The word lottery comes from the Middle Dutch phrase lotgeijde, meaning “lot drawing” or “game of chance”. It was a popular method of raising funds for projects in colonial America, but in the modern sense, it’s a state-run game where people buy tickets for a chance to win money. State governments use the money to fund everything from roads to prisons to public schools. People spend upward of $100 billion on these tickets every year, making it the most popular form of gambling in the US. And that’s even though most people know the odds of winning are really, really low.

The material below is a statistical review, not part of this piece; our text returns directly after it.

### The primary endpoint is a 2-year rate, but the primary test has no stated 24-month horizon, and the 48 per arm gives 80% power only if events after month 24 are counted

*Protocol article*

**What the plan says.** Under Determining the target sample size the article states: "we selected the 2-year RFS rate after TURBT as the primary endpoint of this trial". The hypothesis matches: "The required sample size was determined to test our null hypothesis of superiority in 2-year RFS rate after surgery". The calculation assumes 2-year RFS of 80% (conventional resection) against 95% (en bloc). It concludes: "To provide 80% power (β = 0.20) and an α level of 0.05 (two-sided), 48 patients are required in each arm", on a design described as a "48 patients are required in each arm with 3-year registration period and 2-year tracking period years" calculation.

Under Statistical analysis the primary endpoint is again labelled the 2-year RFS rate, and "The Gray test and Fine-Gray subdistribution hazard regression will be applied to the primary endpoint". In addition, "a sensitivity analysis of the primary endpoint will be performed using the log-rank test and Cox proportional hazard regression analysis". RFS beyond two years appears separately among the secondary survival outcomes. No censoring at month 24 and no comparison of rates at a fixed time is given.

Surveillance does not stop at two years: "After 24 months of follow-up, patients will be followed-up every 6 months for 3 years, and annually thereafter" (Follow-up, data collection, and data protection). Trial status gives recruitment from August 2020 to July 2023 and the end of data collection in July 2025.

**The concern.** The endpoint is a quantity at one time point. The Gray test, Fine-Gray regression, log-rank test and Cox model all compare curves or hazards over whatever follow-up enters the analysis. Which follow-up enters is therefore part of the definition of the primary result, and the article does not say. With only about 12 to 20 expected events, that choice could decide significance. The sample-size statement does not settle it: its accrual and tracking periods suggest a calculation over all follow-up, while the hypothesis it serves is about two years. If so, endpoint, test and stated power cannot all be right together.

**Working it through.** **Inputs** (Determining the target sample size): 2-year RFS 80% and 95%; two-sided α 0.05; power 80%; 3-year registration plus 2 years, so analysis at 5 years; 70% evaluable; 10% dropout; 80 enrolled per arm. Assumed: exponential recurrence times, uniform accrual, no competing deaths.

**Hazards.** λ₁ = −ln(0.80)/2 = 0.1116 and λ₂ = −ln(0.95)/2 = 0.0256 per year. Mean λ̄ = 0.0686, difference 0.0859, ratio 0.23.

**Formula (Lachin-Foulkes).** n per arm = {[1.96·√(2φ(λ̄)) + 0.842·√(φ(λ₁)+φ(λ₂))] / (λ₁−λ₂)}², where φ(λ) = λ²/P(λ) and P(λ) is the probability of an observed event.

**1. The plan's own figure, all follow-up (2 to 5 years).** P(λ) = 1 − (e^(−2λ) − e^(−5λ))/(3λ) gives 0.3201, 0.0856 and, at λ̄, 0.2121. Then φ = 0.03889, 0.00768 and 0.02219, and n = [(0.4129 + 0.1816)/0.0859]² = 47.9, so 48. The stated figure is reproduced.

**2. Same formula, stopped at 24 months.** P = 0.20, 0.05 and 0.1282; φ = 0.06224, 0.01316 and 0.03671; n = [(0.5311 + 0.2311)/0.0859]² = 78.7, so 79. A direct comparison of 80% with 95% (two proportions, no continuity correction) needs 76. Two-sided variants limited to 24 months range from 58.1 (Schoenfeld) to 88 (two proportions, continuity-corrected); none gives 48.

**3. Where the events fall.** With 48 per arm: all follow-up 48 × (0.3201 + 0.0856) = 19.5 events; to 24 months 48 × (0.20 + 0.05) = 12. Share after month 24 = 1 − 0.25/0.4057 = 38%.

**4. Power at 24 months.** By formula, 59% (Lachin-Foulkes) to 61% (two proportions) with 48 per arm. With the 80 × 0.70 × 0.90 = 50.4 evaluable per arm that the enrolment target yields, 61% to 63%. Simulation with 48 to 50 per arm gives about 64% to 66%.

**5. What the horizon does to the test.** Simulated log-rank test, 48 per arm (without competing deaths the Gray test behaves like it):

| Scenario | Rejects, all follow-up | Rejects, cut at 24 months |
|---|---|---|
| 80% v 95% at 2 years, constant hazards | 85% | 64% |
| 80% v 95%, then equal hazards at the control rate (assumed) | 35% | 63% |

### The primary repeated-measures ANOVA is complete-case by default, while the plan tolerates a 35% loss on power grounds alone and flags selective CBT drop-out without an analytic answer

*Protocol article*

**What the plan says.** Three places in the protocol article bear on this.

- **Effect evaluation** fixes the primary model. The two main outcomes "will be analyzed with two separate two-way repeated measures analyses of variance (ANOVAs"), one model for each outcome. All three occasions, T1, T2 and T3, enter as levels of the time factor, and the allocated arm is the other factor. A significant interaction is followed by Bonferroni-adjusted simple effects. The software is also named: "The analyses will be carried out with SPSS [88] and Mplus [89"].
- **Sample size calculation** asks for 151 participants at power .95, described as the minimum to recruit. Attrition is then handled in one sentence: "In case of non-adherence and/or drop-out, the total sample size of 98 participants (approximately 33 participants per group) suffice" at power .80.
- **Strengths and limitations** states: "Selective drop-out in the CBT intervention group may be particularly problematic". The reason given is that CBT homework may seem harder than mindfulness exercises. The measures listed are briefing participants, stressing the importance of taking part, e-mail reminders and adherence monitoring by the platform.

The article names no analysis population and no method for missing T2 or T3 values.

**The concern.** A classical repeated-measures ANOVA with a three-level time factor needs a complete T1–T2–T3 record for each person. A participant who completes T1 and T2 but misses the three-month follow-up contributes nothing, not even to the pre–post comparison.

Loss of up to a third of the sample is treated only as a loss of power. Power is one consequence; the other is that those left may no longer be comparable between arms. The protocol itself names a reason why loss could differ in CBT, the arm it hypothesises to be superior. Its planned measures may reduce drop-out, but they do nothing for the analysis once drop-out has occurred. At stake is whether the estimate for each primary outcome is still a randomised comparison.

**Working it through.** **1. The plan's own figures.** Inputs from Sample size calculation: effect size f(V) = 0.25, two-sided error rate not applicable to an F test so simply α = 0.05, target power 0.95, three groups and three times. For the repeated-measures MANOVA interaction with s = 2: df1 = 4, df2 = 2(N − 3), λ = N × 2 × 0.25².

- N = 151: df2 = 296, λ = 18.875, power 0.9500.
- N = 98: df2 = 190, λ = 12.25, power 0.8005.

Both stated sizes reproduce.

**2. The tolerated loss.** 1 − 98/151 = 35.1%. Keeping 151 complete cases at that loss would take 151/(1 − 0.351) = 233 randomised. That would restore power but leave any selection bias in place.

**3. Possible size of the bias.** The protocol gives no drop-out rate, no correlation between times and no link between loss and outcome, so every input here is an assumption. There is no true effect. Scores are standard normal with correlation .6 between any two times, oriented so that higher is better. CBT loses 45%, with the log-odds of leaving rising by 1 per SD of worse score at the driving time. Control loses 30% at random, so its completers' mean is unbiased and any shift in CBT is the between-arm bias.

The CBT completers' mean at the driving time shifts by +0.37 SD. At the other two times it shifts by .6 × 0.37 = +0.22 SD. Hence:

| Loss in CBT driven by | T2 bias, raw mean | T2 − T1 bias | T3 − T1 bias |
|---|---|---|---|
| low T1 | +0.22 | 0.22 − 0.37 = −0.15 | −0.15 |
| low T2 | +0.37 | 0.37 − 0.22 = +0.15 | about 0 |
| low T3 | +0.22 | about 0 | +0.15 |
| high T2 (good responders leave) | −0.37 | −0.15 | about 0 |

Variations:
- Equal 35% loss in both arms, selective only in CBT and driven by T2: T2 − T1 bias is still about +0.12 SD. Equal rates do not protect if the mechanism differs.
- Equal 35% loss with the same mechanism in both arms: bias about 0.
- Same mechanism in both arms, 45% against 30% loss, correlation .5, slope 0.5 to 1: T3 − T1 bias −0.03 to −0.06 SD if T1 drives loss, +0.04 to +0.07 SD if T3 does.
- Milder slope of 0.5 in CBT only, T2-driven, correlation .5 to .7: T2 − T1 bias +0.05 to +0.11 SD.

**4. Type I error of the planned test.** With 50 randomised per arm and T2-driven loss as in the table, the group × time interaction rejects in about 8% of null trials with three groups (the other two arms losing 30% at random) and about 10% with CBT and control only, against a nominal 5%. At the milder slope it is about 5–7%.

But why do people keep playing? The answer lies in a concept known as expected value. This is the sum of an individual’s monetary and non-monetary gains. If the sum is high enough, then the disutility of a monetary loss is outweighed by the benefit of the gain. Lottery tickets are marketed with this idea in mind.
Those in the bottom quintile of the income distribution, who spend the most on lottery tickets, don’t have much discretionary income to begin with. But they do get a lot of value out of those tickets. They provide a little hope, as irrational and mathematically impossible as it may be.
The other message that lottery marketers are relying on is that even if you lose, you’re still doing your civic duty by contributing to the state coffers, so you shouldn’t feel too guilty about it. But we’ve never seen a study showing that the percentage of state revenue that lottery games raise is even remotely comparable to other tax revenue sources.